4 Ways to Fight Card Fraud

Secret Service: Payments Schemes, Card Fraud Need Attention
4 Ways to Fight Card Fraud

Erik Rasmussen of the U.S. Secret Service says attacks on payments systems have exploded in the past two years. But banking institutions and merchants continually fail to address the greatest security gap - the point of sale. As a special agent within the Cyber Intelligence Section of the Secret Service's Criminal Investigative Division, Rasmussen has investigated card fraud since 2004.

Card skimming is a problem, but it's not the only one, he says. Currently, most card fraud incidents stem from point-of-sale hacks, not skimming, says Rasmussen, who co-hosted The Faces of Fraud: An Inside Look at the Fraudsters and Their Schemes with BankInfoSecurity at RSA Conference 2012, held in San Francisco Feb. 27-March 2. "The No.1 way criminals are getting in is through remote access to the backhouse server," Rasmussen said.

POS hacks include the type that impacted customers of Michaels and Save Mart in 2011, as well as numerous self-service gasoline pump merchants since 2010.

The ubiquity of the Windows operating system is, in part, to blame. "And the number of points in the transaction chain also open cards to risk," he said. "Hackers have gotten around encryption, in some cases."

But hackers also have learned how to exploit vulnerabilities posed by a commonly used OS. Malware is the attacker; Windows is the target.

"POS systems need remote access for systems repair," Rasmussen said. "But if you're a retailer that is using all the defaults, for passwords, as an example, you can see how easy it is to compromise."

Malware is installed through a backend attack or a malicious link clicked and opened by an employee with administrative privileges. From there, fraudsters have three options: Establish an auto-export functionality through an FTP server embedded in the malware; e-mail data out via e-mail accounts embedded in the malware; or transfer data on a USB drive, if an insider is involved.

Nearly half of the card breaches investigated by the Secret Service involve malware, and the retail, food and beverage, and hospitality sectors are the most vulnerable. "Once the hackers get into the system, it's all become too easy for them."

Pointing to the $20 million card breach that recently hit 100 Subway locations and exposed 100,000 cardholders, Rasmussen described how easy it was for four Romanians to tap Subway's network and exploit the system for more than a year before striking. "They got in through a remote desktop, and they used keystroke logging to collect the card details."

Card issuers, acquirers, merchants, consumers and card brands were affected. More collaboration and information sharing among the payments parties would have helped.

"For Subway, beyond the humiliation of being hacked, they also got dinged for not complying with PCI [the Payment Card Industry Data Security Standard]," Rasmussen said. "Payments systems attacks are not going away; in fact, we expect them to grow, as more payments options, through PayPal and Google, for instance, hit the market."

The best way to mitigate risks: increase information-sharing and collaboration with law enforcement.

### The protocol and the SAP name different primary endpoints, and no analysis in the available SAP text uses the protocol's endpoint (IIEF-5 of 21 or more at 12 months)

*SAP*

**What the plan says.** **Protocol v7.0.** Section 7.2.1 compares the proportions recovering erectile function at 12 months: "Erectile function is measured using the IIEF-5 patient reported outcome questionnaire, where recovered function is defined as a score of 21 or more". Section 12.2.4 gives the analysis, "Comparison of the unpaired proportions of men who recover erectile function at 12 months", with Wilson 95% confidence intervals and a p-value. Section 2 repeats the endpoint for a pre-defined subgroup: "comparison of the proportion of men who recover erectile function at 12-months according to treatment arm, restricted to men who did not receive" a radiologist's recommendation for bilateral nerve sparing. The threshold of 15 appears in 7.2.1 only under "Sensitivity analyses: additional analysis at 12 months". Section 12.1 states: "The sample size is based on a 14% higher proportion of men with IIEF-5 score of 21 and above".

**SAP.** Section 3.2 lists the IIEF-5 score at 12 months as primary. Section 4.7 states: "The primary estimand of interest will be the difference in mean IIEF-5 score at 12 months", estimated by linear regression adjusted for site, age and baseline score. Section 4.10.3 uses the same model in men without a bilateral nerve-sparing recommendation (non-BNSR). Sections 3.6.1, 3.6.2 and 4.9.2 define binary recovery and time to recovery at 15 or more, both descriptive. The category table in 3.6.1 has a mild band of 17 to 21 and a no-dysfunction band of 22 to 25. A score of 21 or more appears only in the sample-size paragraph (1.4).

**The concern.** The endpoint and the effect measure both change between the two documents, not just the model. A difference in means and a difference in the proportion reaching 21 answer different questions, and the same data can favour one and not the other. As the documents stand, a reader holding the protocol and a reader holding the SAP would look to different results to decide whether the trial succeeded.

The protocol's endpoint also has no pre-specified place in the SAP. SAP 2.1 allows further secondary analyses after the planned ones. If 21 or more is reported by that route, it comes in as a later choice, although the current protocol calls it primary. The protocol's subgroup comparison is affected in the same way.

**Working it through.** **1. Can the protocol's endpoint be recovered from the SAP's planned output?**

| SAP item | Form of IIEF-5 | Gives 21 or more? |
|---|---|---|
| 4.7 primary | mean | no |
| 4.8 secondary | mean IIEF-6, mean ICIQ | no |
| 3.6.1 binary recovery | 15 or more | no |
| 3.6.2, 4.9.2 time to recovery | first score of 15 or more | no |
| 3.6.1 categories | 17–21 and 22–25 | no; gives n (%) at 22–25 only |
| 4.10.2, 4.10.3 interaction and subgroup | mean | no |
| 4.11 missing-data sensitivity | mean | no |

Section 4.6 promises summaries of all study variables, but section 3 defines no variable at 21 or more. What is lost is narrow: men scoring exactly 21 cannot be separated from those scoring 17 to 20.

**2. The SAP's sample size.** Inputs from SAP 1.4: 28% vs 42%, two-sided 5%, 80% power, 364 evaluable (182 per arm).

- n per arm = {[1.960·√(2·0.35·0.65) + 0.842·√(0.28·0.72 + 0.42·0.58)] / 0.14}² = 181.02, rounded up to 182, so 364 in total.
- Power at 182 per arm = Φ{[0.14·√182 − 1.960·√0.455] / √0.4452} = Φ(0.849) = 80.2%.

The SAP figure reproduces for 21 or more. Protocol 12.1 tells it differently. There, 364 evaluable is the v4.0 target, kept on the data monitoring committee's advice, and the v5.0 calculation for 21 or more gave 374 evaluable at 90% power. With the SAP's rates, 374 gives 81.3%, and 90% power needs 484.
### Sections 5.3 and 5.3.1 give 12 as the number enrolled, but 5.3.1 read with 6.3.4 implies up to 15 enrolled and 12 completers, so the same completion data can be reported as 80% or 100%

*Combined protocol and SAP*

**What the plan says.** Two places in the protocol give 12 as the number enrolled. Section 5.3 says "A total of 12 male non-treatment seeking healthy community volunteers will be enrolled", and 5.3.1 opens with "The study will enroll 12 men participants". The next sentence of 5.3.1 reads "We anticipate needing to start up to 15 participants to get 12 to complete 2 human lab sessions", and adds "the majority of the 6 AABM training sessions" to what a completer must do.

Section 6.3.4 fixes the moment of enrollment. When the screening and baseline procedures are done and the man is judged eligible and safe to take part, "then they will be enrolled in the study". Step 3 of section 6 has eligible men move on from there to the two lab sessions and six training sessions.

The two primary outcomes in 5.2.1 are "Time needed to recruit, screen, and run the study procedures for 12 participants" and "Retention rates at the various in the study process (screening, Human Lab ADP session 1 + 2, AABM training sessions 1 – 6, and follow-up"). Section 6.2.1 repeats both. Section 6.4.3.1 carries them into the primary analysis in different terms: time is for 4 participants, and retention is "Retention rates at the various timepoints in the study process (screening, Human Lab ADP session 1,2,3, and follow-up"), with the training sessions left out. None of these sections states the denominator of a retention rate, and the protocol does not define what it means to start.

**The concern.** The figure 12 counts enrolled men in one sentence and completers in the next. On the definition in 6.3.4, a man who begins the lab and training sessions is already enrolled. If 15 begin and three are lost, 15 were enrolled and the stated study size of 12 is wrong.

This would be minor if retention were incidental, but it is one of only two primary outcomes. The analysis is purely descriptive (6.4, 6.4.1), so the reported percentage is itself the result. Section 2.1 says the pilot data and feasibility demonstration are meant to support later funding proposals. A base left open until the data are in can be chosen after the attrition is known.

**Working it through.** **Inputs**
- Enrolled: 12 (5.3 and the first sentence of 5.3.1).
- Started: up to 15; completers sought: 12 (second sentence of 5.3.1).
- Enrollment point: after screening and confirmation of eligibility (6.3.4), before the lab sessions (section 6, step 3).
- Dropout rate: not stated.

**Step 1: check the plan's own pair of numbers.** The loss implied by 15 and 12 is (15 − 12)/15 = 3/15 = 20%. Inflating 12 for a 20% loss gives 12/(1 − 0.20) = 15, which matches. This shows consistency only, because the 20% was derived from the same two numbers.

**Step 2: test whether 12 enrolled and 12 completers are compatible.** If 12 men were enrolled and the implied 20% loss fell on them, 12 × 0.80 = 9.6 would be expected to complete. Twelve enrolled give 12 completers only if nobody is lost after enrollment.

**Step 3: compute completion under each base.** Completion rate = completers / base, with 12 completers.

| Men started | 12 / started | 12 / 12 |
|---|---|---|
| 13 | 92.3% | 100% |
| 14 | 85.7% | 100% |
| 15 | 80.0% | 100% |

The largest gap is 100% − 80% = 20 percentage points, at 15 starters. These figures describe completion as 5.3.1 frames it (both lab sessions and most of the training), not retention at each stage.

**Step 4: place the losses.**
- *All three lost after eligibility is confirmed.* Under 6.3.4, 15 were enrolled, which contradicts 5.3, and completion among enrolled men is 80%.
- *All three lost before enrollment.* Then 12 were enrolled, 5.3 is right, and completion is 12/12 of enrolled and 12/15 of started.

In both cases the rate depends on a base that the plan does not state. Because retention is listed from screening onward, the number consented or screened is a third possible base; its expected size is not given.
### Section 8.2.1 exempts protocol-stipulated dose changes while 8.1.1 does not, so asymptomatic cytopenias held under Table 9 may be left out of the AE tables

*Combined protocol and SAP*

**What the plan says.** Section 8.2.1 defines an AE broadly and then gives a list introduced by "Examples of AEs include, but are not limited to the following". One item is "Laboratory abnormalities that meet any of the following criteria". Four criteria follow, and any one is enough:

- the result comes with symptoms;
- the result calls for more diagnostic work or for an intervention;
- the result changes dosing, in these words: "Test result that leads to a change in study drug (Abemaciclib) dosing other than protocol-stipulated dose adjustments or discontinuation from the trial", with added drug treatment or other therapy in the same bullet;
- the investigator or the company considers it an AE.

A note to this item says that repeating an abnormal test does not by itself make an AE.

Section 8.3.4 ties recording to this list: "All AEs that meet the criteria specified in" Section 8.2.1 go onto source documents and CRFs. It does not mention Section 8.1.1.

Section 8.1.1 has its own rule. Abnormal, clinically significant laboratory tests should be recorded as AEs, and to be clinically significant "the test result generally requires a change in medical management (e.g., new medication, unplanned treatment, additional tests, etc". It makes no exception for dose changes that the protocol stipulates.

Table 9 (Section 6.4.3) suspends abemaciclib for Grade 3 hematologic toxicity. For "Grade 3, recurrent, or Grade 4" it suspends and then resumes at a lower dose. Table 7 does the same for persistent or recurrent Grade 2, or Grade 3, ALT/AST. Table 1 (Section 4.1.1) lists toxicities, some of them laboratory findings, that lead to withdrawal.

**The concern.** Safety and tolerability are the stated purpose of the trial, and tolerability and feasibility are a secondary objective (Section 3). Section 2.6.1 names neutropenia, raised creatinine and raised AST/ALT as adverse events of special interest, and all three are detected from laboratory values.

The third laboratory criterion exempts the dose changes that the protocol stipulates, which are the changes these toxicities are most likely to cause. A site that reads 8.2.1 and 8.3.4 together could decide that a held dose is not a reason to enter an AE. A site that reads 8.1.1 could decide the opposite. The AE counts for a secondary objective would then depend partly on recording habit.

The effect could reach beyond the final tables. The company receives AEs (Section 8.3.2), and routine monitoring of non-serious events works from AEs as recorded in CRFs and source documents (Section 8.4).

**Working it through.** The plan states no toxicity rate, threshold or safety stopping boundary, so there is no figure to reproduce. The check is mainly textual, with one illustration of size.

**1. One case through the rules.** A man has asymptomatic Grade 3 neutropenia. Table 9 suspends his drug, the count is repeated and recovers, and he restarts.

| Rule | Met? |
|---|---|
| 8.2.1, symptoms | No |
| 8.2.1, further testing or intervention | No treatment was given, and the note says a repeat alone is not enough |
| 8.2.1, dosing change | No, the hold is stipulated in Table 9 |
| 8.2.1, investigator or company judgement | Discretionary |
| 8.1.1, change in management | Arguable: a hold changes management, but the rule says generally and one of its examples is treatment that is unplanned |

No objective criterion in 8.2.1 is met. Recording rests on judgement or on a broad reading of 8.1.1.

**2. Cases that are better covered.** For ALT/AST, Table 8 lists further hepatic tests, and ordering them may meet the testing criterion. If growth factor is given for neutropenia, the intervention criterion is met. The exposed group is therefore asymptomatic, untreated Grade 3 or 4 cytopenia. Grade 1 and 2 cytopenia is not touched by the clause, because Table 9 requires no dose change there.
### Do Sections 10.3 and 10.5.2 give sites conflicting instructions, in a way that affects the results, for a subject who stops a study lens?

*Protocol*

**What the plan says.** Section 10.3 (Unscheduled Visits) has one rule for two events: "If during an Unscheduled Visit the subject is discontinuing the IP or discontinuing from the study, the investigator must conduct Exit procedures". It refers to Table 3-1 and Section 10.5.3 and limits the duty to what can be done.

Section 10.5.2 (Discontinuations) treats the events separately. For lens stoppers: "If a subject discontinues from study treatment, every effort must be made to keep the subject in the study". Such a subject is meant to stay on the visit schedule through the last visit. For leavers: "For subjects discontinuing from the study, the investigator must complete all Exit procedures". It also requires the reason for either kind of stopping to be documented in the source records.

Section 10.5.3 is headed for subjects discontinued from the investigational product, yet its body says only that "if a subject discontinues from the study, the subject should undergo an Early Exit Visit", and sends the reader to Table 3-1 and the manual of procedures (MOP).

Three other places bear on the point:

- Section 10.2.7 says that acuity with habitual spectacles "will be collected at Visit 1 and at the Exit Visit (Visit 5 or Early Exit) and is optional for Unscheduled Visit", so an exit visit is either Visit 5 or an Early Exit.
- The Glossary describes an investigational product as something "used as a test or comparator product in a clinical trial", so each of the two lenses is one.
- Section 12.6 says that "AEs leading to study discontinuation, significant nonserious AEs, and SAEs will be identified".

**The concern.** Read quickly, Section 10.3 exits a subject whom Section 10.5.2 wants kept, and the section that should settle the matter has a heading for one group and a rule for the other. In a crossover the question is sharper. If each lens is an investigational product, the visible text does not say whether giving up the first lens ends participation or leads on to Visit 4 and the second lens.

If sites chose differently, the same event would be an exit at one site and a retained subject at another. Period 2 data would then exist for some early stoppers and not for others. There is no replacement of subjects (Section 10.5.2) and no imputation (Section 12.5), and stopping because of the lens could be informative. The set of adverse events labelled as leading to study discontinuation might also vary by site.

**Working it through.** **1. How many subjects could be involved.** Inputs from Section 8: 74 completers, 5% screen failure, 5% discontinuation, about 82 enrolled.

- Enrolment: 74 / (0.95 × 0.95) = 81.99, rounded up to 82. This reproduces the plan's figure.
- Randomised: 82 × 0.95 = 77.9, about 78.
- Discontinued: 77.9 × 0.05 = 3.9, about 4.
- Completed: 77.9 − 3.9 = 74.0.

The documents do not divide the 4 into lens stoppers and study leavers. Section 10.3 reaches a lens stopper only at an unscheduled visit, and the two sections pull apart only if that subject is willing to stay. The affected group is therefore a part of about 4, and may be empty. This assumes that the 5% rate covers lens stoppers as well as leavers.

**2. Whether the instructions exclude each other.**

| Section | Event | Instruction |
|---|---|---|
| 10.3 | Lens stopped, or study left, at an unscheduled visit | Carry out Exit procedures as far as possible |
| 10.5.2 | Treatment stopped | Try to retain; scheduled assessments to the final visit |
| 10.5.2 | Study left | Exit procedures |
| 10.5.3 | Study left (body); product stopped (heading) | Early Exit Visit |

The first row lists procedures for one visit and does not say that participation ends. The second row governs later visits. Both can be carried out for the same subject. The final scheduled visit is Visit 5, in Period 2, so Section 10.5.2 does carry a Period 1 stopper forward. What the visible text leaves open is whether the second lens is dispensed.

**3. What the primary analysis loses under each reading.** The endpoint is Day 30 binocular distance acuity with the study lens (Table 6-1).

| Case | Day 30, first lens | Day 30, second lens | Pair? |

Tips for Banking Institutions

Rasmussen says financial institutions should focus on risk mitigation across numerous channels, including credit and debit.

For what should institutions be on the lookout?

  • Insider Threats. Have employees knowingly exposed or stolen cardholder or account information, or are employees vulnerable to socially engineered schemes, such as phishing?
  • Systems Vulnerabilities. Can your system be remotely accessed? If so, by whom, and have default passwords and logins been updated and regularly changed?

What can institutions and merchants do to mitigate risk?

  • Involve Law Enforcement. Investigators can install sniffers to monitor incoming and outgoing traffic, as well as images, to identify malware and the destinations to which stolen data is sent.
  • Outsource Forensics. Merchants should hire third-party forensics firms to evaluate their networks and systems, and then provide information to the Secret Service when breaches are discovered.
  • Stay Current. Regular risk assessments are the best ways to stay abreast of emerging fraud schemes.
  • Improve Education. Employees and customers need to know what the latest threats are and how to mitigate the risks those threats pose.

Additional Summit Insight:
Hear from more industry influencers, earn CPE credits, and network with leaders of technology at our global events. Learn more at our Fraud & Breach Prevention Events site.


About the Author

Tracy Kitten

Tracy Kitten

Director of Global Events Content and Executive Editor, BankInfoSecurity & CUInfoSecurity

A veteran journalist with more than 20 years' experience, Kitten has covered the financial sector for the last 13 years. Before joining Information Security Media Group in 2010, where she now serves as director of global events content and executive editor of BankInfoSecurity and CUInfoSecurity, she covered the financial self-service industry as the senior editor of ATMmarketplace, part of Networld Media. Kitten has been a regular speaker at domestic and international conferences, and was the keynote at ATMIA's U.S. and Canadian conferences in 2009. She has been quoted by CNN.com, ABC News, Bankrate.com and MSN Money.




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